Dave
What are "alts" and why should I own them?
This has been discussed in different threads. The alternatives that Larry Swedroe talks about are
alternative lending, multi-factor funds like AQR funds, reinsurance, portfolio insurance, and managed volatility. The multi-factor funds use shorting and leverage and from what I could tell managed volatility uses leverage, these both are sort of like retail hedge funds. Reinsurance is mainly reinsuring insurance companies to spread risk for things like catastrophic events. Berkshire-Hathaway does this. Portfolio insurance relates to the volatility risk premium, that is the implied volatility of stock options is higher than the actual historical volatility. The fund sells stock options and scoops up the difference. Quantpedia says, "Most researchers speculate that the volatility premium is caused by investors who strongly dislike negative returns and the high volatility on equity indexes and are therefore willing to pay a premium for portfolio insurance offered by puts."

Alternative lending and reinsurance are direct investments in the business, the funds don't trade but you have limited liquidity. The idea is that you participate in the business without the volatility of the stock market that you get if you owned these businesses in public stock form.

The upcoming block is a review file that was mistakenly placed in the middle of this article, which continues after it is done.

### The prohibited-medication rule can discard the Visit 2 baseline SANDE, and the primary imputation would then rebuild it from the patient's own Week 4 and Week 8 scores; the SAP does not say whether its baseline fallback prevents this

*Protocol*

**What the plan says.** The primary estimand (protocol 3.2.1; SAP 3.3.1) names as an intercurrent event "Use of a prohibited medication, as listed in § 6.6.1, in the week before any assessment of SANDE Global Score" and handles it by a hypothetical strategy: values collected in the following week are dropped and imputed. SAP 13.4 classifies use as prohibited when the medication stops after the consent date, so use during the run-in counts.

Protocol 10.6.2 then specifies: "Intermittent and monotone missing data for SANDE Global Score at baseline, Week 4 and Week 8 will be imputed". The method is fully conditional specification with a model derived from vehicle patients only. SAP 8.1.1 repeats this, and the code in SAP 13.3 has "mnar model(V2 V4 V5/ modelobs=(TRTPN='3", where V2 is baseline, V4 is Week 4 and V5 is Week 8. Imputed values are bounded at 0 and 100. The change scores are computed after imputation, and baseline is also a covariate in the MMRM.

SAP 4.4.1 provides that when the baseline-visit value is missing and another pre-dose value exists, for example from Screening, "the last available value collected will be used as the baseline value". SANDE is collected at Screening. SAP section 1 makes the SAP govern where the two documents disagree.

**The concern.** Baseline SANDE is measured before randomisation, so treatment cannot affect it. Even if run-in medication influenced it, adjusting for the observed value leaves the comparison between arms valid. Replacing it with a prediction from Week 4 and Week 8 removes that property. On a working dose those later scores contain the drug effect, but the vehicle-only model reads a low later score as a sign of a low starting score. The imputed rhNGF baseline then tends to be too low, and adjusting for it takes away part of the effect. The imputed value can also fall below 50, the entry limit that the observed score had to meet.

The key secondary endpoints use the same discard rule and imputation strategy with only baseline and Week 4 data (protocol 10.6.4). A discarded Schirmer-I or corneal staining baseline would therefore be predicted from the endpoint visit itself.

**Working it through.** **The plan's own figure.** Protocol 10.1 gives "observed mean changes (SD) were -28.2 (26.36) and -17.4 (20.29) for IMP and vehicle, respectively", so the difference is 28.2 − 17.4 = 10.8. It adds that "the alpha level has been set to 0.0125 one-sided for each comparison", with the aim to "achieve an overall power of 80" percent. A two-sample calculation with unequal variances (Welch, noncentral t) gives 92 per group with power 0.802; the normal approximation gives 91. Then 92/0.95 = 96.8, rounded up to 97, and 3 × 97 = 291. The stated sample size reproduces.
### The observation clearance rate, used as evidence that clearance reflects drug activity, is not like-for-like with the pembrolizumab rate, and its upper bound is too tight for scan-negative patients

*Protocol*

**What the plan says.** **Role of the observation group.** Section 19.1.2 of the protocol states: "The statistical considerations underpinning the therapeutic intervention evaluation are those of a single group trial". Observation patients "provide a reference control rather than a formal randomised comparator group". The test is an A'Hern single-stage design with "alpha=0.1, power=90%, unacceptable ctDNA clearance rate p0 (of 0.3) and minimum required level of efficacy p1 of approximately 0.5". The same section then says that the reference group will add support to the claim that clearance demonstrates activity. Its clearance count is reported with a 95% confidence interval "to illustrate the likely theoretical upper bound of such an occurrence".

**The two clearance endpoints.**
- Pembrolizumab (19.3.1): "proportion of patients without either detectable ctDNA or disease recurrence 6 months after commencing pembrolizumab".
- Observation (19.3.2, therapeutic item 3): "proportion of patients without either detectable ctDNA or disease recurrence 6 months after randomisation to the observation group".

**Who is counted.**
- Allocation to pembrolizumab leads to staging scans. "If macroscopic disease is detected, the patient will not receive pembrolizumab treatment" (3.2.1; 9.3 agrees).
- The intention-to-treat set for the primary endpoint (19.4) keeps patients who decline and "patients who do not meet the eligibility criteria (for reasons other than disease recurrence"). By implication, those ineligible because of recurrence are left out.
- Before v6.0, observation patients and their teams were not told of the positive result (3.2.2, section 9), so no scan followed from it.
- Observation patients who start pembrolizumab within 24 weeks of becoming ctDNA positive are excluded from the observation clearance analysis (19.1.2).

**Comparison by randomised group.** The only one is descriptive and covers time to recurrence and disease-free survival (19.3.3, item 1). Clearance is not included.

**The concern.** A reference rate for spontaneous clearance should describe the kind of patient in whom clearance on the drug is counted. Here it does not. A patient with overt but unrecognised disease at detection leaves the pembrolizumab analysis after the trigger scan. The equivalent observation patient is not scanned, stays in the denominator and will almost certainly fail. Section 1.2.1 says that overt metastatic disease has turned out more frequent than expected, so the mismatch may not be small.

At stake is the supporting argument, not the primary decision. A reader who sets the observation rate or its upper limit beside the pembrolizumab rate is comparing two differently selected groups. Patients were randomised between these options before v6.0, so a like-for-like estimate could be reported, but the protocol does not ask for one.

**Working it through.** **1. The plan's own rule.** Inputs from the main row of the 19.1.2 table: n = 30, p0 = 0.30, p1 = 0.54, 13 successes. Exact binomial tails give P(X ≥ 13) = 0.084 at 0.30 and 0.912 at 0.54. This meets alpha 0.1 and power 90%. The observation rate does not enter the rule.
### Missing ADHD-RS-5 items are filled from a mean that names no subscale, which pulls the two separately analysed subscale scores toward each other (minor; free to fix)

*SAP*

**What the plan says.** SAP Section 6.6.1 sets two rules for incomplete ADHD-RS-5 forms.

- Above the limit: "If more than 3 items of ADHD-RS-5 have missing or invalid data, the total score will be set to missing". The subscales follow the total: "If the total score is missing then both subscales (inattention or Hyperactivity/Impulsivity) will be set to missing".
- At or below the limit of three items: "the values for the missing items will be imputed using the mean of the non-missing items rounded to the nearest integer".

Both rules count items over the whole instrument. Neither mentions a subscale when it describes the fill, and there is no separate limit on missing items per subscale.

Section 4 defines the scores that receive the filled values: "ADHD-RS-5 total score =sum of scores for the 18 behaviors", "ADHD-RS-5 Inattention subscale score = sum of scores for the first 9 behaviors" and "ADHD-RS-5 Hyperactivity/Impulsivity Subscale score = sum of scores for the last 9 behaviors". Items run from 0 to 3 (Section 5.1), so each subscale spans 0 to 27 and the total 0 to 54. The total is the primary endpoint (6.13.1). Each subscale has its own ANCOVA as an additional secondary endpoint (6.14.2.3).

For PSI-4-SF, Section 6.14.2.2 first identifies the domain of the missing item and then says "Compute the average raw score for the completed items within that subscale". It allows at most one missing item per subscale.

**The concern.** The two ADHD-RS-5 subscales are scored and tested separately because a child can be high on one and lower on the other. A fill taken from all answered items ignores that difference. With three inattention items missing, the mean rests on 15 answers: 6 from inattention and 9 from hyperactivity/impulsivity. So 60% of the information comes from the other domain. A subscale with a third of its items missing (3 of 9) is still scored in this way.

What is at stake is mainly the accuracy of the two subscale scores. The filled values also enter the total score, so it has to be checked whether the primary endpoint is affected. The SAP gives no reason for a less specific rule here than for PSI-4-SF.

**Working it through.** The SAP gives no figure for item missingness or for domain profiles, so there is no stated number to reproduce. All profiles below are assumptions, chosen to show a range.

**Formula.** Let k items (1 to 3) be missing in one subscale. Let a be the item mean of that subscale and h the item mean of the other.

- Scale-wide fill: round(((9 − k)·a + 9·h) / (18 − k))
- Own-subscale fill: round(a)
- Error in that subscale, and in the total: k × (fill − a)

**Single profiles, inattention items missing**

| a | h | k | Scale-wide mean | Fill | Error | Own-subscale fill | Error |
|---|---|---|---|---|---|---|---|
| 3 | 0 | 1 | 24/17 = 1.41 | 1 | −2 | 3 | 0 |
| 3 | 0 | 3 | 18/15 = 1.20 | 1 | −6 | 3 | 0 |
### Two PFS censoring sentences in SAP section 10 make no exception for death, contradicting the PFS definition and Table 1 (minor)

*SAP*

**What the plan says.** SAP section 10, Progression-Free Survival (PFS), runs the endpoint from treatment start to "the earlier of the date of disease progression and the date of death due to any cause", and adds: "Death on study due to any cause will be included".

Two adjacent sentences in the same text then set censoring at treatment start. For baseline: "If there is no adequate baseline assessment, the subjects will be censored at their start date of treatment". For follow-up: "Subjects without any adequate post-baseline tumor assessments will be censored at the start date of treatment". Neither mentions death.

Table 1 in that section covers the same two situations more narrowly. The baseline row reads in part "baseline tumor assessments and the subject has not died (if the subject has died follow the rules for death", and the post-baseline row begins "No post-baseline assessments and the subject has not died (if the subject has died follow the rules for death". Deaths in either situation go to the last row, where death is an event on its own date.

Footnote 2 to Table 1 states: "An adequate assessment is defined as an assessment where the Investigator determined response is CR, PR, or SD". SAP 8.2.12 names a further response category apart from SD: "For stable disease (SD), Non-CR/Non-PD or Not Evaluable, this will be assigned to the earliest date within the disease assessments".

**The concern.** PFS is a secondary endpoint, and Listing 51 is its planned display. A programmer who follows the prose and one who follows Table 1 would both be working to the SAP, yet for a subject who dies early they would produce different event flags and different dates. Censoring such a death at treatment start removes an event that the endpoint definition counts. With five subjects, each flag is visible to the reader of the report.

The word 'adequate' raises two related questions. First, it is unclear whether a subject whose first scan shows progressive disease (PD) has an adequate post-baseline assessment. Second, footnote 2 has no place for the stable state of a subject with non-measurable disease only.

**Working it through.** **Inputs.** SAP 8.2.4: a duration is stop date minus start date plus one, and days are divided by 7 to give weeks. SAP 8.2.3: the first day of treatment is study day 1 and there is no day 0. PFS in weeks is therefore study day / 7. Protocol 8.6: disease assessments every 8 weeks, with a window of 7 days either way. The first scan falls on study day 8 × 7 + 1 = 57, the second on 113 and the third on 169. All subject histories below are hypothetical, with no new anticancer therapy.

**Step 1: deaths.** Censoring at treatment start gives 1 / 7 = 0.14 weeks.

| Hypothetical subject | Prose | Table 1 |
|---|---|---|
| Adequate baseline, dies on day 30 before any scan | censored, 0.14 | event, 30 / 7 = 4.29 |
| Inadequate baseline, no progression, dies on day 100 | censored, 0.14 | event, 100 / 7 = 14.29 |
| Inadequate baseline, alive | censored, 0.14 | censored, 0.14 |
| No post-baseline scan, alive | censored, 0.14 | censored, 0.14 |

Other alternative investments exist and are such things as precious metals and currencies. But the other items discussed above are the current hot discussion topics. Larry Swedroe's new book coming out in 2018 will discuss these topics in detail.

I do not own any of these type of investments myself. Some of these products are offered only through advisors and thus you pay an additional layer of fees. Many of the alts are semi-liquid or illiquid and this raises a caution flag for me. There was a day when you could get 6% or more yield from investment grade bonds with low correlation to the stock market. Today, quality bonds pay 2%, maybe 3%, hence the search for alternative investments.

The goal is to include in a portfolio asset classes with equity-like returns with low correlation to the stock market. Again, I think what is going on is that the market is searching for a bond substitute as bond yields are so darned low.

My view is that 20% of a portfolio in these alts is as much as I would do, if I would do them. To me, the jury is out on these products though there is a good theoretical case for them. Let's see how these actually perform. I am open minded but so far have preferred plain vanilla stocks and bonds.
A fool and his money are good for business.

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Re: What ever happened to the Larry portfolio?